Meanwhile, Transylvania had a perfectly preserved mountain fortress just sitting there -- the appropriately neo-Gothic Bran Castle, renovated by Queen Marie, Romania's most well-beloved queen right until she was kicked out by the Commies. Not wanting to look a seized means in the mouth, and perhaps to put the final nail in the coffin of the regency, the Communist Party of Romania redubbed the royal keep "the real Dracula Castle," despite it looking like a Disney hotel during the daytime.
Did it matter that Bran Castle is over a hundred miles away from the village of Piatra Fantanele, the true setting of Bram Stoker's Dracula? Or did it matter that Vlad the Impaler likely never even set foot in Bran Castle, what with him having a stake-on-sight rule for his neighbors? Not to the money-hungry Communist party. And neither to the tourists, it seems, who still flock en masse to Dracula Castle and adjoining museum to learn the fake history of a fake Romanian in a fake haunted keep.
Viking culture is still present in much of our modern society, in the form of superheroes, skiing and the sophisticated barbarism that's a visit to IKEA. But these Nordic warriors also left another visible mark on the world, littering the north of Europe with runestones, large slabs of stone honoring their great achievements. But it might be that one of the greatest enduring monuments to that most violent and assertive culture in the world might not be found in Scandinavia but on the humble shores of Canada.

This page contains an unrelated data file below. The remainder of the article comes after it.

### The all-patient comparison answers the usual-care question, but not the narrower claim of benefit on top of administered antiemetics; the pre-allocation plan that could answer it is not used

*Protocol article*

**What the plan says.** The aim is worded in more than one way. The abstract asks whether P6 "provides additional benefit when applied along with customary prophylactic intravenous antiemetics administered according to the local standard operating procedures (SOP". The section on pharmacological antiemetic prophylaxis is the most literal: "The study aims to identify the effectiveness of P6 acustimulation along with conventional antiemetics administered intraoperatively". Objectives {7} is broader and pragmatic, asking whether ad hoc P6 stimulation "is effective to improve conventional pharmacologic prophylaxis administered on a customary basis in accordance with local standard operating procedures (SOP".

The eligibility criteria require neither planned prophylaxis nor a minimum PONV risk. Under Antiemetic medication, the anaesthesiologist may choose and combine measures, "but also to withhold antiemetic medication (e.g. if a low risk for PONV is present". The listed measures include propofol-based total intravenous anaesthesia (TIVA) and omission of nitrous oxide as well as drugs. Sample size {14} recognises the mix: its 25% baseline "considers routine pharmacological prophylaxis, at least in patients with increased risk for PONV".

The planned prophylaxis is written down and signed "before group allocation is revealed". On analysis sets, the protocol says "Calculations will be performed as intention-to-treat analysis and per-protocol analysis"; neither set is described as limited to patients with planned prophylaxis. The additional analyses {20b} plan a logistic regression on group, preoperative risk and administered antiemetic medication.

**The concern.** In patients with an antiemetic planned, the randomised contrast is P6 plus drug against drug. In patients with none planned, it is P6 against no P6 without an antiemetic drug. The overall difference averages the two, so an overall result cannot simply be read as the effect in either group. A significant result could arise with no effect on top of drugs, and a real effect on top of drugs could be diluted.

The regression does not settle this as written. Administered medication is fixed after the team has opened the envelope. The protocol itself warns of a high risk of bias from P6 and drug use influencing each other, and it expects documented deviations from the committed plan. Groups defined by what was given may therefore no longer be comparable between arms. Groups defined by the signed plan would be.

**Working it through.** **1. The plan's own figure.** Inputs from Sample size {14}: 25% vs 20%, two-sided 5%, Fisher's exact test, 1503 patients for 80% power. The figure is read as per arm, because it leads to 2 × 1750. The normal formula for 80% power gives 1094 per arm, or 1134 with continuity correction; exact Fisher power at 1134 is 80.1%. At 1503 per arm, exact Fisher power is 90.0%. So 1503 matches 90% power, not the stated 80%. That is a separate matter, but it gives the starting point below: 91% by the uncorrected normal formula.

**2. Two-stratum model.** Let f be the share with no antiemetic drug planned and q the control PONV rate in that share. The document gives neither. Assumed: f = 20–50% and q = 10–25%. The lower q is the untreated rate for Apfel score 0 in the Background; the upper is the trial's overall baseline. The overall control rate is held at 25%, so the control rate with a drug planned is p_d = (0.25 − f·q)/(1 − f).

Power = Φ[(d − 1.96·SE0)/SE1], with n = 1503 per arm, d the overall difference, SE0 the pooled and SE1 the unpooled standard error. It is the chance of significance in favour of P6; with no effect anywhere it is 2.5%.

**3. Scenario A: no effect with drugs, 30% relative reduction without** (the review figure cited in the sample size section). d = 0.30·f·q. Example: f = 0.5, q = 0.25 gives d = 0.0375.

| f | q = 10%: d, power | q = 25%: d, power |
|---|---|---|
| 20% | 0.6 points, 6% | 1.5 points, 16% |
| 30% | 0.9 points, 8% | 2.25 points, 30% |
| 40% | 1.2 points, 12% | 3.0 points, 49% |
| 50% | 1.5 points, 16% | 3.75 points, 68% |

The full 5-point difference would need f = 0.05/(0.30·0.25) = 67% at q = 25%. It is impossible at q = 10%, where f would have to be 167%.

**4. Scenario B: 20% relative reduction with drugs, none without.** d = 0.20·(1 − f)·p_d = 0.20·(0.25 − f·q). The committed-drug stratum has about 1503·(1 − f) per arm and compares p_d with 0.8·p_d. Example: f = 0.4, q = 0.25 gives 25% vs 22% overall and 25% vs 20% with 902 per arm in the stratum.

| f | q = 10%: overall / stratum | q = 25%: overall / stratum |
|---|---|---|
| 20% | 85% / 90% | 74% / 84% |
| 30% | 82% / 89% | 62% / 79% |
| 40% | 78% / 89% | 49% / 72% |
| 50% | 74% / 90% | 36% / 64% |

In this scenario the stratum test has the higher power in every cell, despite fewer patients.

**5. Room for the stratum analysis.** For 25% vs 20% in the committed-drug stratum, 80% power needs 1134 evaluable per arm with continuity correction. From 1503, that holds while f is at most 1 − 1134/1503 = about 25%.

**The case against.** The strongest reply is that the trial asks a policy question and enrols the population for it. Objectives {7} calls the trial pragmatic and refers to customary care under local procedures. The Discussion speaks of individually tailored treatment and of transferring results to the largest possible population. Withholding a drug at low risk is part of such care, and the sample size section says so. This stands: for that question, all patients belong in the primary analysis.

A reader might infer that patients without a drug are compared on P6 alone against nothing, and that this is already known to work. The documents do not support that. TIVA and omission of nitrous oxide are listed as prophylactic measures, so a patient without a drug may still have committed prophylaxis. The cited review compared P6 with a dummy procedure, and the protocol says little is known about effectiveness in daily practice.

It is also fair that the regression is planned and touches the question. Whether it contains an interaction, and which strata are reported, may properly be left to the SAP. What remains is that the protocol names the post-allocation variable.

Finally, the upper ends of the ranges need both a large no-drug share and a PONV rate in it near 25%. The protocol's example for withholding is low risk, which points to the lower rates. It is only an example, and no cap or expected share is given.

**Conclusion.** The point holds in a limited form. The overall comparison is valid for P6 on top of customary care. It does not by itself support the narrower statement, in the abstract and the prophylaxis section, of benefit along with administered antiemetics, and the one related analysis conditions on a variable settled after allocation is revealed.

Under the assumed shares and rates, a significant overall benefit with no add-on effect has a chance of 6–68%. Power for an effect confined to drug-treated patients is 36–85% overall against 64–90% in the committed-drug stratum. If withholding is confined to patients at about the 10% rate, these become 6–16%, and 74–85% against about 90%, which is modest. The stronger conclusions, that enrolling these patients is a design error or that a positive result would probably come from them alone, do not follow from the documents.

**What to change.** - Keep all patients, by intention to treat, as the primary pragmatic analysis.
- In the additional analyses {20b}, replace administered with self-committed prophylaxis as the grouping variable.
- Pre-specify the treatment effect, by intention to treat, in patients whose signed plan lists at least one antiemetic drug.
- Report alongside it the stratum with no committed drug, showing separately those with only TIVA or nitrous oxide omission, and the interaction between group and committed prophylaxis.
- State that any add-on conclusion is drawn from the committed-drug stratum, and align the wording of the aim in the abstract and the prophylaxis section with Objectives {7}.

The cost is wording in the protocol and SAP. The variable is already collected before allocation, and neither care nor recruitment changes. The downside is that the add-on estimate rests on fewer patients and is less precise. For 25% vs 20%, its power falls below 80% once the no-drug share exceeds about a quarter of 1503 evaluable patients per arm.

As your DNA test might show, the Vikings got around. Centuries before Columbus, they were the first ginger guests of the American continent, landing their longboats on the Northeast coastline as early as the 11th century AD. But their time was brief and cursory. The only known Viking camp was found at L'Anse aux Meadows on the Newfoundland peninsula, with no (physical) proof of them ever making their way inland. But according to one rogue Canuck archaeologist, while they didn't have the time to build a proper settlement, they did build a 4,000 pound stone behemoth to honor their greatest god, a landmark better known as The Hammer of Thor.
In 1964, while following the Arnaud river north of the village of Kangirsuk on the Ungava Peninsula of Quebec, archeologist Thomas E. Lee stumbled upon the 10 foot-tall-stone formation. Its protruding cross piece making the monument resemble a hammer -- or tomahawk, for that matter. When he asked the local Inuit about it, they just shrugged and claimed it was like that when they got there. And since Lee was in Ungava on a hunch that the area may be the site of the first-ever American-Viking contact, this unclaimed hammer-looking stone pile was all the proof he needed to see that Mjolnir had landed here in the New World.